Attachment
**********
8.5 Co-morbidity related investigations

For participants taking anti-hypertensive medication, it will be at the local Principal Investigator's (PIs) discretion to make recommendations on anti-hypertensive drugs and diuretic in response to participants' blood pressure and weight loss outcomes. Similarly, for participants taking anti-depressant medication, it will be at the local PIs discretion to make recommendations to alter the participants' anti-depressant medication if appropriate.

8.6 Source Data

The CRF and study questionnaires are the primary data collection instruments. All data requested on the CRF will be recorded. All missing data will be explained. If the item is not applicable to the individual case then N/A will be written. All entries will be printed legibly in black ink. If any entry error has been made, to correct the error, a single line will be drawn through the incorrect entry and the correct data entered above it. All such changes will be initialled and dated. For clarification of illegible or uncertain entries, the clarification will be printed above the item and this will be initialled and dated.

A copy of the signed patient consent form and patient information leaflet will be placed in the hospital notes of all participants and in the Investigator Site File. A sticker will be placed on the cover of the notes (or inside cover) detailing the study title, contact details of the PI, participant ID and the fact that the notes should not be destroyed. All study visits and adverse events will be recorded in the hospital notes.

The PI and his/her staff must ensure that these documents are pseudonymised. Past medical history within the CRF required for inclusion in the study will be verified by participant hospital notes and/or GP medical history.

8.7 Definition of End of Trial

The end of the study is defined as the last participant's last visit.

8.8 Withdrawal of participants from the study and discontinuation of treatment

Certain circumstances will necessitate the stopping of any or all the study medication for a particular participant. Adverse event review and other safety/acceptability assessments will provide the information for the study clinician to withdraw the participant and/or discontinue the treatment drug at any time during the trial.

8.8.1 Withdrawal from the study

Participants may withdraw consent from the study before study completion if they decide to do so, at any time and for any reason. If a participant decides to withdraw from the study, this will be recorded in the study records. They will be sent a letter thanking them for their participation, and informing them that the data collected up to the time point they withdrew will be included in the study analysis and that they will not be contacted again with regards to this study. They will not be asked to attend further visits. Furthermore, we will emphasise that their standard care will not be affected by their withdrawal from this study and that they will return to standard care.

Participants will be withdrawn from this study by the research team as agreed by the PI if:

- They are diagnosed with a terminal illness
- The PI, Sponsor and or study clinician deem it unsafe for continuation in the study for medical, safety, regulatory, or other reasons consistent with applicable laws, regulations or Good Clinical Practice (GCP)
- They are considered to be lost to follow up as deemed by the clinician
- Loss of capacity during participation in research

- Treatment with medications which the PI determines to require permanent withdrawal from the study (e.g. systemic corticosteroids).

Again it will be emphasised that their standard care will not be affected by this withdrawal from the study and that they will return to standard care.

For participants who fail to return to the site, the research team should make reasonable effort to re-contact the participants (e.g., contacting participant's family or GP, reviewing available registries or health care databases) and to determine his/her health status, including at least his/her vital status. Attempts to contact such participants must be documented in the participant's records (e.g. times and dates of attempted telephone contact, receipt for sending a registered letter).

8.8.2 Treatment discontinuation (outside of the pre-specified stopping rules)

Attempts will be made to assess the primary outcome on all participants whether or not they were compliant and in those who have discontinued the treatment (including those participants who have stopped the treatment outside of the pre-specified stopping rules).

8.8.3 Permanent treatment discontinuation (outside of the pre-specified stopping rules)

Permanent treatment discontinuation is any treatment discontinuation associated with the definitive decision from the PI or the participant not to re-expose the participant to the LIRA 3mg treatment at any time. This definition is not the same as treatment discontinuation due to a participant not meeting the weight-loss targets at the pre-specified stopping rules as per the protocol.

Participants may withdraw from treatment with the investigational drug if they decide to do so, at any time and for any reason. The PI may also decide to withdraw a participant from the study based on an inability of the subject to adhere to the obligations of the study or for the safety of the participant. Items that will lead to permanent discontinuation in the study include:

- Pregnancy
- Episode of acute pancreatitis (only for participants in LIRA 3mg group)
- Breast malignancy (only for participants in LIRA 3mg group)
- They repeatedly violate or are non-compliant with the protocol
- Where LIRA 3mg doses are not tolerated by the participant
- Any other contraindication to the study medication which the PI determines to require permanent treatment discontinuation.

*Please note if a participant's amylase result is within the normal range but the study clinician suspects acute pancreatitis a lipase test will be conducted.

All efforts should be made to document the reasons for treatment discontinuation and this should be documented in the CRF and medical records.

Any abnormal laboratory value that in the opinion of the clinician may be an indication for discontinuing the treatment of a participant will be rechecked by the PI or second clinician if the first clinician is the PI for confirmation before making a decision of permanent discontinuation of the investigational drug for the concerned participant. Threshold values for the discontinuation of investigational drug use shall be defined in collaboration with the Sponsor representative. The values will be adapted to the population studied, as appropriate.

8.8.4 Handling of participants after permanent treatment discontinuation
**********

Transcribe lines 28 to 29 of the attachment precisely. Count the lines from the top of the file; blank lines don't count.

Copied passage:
- Breast malignancy (only for participants in LIRA 3mg group)
- They repeatedly violate or are non-compliant with the protocol